What is the power of your machine?

-Sun Ra

Detroit is just under a four hour drive from Nep Sidhu’s hometown of Toronto. There is a musical continuum that resides along that geographical pathway that Sidhu has engaged for over twenty years as a function of his love for music and specifically the collaborative engagement that is inherent to the genre known as techno. On the occasion of his first solo exhibition in the United States, the multidisciplinary, Toronto-based artist chose the city of Detroit to continue his 10 plus year investigations into the architecture of divine formlessness and sonic potentialities as manifested through sound, poetry, textile, sculpture, and glyph. Paradox of Harmonics could have only happened in Detroit, a city that has consistently birthed and sustained internationally renowned musicians and entertainers.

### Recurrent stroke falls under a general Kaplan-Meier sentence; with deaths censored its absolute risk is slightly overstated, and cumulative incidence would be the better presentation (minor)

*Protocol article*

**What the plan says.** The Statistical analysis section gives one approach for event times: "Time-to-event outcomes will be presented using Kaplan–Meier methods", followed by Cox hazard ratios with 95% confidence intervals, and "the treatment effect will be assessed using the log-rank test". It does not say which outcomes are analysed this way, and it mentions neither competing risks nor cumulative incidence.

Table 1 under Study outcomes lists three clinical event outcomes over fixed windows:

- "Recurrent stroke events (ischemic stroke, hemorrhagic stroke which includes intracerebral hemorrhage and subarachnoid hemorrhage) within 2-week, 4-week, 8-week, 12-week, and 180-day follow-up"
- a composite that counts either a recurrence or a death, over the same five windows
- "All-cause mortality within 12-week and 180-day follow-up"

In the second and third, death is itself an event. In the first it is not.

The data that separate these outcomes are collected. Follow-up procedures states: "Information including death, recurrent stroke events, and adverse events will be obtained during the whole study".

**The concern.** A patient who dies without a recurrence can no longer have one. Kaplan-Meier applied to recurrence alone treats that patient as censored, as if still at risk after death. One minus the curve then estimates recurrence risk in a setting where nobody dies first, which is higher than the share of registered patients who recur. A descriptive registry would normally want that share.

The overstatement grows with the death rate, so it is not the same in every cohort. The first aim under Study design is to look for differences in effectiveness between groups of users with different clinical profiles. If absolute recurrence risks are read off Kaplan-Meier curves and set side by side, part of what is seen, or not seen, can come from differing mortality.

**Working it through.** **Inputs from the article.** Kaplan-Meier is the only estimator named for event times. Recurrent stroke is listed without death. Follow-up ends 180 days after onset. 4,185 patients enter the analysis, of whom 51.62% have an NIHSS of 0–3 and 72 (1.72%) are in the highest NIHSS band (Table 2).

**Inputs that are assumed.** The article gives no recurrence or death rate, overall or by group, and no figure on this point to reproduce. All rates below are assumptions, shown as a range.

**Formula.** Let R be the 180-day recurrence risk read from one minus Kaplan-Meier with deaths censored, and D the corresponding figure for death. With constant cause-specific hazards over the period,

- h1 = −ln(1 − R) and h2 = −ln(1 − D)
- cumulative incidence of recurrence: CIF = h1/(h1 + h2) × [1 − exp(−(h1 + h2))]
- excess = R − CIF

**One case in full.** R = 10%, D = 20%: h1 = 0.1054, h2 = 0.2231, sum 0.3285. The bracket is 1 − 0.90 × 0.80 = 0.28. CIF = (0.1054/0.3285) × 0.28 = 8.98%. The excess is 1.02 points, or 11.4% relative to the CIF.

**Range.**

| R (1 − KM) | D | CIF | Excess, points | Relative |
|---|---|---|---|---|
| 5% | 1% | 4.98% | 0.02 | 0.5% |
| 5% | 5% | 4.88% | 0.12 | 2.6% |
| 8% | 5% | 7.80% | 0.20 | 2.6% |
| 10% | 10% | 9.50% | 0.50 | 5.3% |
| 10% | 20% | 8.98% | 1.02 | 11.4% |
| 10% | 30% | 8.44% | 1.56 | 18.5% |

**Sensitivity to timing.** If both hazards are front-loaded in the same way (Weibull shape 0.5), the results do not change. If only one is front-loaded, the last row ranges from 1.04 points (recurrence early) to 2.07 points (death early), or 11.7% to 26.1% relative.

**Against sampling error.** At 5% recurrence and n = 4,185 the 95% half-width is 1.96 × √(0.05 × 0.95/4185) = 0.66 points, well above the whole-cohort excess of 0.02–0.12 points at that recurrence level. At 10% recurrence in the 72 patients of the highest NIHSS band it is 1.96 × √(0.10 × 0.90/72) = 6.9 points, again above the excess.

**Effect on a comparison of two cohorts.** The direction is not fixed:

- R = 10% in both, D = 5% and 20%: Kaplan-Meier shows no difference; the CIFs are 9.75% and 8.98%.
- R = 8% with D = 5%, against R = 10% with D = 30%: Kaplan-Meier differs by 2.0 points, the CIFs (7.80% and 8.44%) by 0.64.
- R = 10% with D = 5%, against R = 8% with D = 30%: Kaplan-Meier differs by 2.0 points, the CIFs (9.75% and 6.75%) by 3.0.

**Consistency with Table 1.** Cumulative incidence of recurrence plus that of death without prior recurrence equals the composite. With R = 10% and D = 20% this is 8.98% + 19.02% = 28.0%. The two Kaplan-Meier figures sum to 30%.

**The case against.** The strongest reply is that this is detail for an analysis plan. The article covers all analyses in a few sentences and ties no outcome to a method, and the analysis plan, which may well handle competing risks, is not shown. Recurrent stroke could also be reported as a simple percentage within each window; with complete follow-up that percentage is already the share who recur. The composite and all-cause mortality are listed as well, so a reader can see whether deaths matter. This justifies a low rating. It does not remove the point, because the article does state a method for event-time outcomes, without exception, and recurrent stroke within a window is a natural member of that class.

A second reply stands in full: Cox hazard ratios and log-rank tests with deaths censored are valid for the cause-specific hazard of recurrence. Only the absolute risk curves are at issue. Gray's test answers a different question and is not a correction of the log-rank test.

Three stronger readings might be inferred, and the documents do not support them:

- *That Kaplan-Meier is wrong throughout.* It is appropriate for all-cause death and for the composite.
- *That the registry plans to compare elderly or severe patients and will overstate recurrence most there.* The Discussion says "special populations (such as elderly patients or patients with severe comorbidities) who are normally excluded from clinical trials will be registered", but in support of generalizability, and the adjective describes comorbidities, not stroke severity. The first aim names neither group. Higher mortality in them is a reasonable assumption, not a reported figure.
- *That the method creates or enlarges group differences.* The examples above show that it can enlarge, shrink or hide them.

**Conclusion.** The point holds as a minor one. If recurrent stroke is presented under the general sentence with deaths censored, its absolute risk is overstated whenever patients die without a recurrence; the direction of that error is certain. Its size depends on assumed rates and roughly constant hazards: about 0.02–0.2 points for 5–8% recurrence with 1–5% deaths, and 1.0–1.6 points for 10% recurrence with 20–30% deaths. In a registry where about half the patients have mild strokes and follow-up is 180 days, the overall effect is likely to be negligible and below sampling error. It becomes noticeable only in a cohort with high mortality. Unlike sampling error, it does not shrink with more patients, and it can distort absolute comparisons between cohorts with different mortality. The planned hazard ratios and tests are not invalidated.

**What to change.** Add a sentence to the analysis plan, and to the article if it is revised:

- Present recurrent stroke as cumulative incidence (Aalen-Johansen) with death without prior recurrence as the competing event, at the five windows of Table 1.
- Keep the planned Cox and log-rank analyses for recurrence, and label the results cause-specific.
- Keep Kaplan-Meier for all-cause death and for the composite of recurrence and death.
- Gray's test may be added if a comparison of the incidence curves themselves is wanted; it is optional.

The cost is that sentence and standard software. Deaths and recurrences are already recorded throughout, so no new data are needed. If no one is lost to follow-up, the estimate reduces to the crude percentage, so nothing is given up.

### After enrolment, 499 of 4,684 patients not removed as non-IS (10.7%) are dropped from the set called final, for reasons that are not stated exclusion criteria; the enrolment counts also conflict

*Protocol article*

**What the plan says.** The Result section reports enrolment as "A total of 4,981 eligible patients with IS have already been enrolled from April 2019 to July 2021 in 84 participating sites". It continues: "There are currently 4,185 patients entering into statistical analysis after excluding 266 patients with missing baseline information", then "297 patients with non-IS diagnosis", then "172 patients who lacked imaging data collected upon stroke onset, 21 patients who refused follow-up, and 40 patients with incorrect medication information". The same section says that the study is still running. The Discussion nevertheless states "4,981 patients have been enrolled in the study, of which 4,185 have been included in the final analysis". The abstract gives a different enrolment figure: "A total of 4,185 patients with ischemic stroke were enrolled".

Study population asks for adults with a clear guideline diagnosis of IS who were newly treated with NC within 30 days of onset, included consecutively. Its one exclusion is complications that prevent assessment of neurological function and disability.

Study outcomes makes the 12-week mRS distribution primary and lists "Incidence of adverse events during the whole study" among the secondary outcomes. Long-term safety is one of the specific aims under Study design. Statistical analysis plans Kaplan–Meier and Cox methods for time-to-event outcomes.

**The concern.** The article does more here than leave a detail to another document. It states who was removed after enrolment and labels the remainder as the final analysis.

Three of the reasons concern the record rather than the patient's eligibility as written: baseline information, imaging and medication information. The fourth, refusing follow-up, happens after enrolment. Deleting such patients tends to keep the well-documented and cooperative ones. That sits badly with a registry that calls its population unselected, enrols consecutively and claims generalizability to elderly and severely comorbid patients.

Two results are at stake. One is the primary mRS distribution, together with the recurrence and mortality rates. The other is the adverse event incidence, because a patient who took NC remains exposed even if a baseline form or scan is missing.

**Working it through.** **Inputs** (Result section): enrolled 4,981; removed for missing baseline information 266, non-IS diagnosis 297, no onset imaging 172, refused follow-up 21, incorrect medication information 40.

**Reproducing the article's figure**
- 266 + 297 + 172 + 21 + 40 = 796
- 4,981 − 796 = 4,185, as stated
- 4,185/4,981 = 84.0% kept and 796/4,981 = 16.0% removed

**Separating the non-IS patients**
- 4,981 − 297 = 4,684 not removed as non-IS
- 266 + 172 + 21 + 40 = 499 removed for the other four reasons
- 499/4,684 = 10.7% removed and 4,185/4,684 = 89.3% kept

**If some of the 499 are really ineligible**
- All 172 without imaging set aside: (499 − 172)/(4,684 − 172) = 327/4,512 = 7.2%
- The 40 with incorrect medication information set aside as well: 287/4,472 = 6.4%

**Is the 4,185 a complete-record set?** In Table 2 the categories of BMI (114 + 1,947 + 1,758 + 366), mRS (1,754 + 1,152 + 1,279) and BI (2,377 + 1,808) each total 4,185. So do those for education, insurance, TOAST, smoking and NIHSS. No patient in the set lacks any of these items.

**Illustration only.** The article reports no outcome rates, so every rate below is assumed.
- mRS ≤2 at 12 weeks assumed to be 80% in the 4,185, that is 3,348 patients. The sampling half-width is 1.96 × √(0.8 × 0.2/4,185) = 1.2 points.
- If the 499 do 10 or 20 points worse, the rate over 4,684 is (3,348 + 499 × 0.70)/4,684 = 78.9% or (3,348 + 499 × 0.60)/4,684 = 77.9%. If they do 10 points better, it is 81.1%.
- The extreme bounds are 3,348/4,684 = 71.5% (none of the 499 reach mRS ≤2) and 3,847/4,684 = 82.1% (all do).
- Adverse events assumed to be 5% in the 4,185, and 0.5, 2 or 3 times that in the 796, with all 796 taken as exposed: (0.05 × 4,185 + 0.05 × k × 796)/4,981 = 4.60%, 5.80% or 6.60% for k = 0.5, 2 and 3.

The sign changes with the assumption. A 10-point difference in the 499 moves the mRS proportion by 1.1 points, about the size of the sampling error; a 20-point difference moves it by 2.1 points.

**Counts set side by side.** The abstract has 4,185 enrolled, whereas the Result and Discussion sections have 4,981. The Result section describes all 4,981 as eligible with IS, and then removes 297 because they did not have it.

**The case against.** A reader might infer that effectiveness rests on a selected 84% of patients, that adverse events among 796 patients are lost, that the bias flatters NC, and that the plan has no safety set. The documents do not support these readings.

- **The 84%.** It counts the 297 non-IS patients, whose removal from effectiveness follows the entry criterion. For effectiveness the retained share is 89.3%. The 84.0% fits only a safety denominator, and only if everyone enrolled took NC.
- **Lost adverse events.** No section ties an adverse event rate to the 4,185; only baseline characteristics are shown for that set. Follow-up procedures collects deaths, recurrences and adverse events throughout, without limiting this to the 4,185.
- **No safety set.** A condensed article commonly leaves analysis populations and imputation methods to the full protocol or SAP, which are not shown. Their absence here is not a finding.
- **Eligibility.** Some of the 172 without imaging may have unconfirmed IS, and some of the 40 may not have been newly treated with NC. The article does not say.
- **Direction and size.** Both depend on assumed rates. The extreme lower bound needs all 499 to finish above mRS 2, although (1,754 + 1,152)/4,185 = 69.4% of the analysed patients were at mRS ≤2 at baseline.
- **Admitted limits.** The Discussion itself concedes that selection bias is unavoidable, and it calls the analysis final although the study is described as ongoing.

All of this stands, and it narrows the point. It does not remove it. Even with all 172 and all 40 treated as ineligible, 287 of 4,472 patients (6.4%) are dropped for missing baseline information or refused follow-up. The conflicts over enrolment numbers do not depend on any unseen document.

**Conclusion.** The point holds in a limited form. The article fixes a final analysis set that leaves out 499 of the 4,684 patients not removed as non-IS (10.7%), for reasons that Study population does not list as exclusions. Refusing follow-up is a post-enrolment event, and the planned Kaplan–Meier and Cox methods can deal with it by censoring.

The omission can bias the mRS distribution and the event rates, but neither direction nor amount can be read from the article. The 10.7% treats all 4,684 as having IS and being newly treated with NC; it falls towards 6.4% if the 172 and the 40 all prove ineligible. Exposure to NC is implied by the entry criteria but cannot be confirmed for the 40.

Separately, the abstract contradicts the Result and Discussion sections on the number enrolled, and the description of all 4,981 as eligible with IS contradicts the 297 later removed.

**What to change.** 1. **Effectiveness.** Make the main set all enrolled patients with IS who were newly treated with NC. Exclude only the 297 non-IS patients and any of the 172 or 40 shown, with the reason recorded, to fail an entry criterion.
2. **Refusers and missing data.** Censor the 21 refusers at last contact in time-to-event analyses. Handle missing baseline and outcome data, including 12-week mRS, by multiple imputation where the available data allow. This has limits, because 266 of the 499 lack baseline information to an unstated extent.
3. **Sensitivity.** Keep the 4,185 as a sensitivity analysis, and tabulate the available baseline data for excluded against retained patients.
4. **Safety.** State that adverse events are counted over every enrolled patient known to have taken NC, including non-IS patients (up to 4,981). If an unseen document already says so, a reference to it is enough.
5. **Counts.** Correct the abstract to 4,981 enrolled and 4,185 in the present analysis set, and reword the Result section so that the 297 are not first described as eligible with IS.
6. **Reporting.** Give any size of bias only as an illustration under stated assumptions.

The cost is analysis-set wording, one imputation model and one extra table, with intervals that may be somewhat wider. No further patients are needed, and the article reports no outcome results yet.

Detroit is most well known for being the birthplace of Motown's first African-American music label, which was located in Detroit between 1959 and 1972. Detroit remained fertile ground for Black music and by the 1980s, with the emergence of the genre known as techno, groups such as The Belleville Three and Cybotron, and DJs like The Wizard (Jeff Mills), Mike Huckaby and his brother Craig Huckaby, and later Theo Parrish, and Waajeed, just to name a few, solidified and further leveraged the profile of the city nationally and internationally as a site for prolific and innovative music making.